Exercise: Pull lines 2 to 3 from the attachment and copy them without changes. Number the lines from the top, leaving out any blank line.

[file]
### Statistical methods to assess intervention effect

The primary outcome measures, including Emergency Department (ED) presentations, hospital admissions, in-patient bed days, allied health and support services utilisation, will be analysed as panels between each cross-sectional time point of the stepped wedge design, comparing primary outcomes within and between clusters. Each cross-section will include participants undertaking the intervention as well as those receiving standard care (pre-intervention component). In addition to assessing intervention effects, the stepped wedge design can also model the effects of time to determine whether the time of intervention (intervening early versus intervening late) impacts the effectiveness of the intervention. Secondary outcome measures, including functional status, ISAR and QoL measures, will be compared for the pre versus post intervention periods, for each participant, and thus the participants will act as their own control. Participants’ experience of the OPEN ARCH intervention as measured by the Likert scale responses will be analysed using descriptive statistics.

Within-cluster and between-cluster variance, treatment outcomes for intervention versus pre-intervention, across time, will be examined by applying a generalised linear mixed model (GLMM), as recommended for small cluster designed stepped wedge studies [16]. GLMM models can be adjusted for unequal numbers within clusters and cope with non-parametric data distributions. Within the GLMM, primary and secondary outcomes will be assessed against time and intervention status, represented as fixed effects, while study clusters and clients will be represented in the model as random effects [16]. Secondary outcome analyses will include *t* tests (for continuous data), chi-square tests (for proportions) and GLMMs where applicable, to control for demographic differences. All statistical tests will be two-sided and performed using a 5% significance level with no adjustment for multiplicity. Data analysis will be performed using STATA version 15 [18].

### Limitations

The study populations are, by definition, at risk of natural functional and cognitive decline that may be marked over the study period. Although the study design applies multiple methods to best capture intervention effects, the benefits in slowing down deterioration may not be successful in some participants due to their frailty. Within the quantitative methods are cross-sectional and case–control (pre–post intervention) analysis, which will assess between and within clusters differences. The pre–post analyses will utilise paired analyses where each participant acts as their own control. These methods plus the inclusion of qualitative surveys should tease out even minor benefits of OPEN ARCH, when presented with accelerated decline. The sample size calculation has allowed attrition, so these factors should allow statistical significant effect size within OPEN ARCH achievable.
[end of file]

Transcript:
The primary outcome measures, including Emergency Department (ED) presentations, hospital admissions, in-patient bed days, allied health and support services utilisation, will be analysed as panels between each cross-sectional time point of the stepped wedge design, comparing primary outcomes within and between clusters. Each cross-section will include participants undertaking the intervention as well as those receiving standard care (pre-intervention component). In addition to assessing intervention effects, the stepped wedge design can also model the effects of time to determine whether the time of intervention (intervening early versus intervening late) impacts the effectiveness of the intervention. Secondary outcome measures, including functional status, ISAR and QoL measures, will be compared for the pre versus post intervention periods, for each participant, and thus the participants will act as their own control. Participants’ experience of the OPEN ARCH intervention as measured by the Likert scale responses will be analysed using descriptive statistics.

Within-cluster and between-cluster variance, treatment outcomes for intervention versus pre-intervention, across time, will be examined by applying a generalised linear mixed model (GLMM), as recommended for small cluster designed stepped wedge studies [16]. GLMM models can be adjusted for unequal numbers within clusters and cope with non-parametric data distributions. Within the GLMM, primary and secondary outcomes will be assessed against time and intervention status, represented as fixed effects, while study clusters and clients will be represented in the model as random effects [16]. Secondary outcome analyses will include *t* tests (for continuous data), chi-square tests (for proportions) and GLMMs where applicable, to control for demographic differences. All statistical tests will be two-sided and performed using a 5% significance level with no adjustment for multiplicity. Data analysis will be performed using STATA version 15 [18].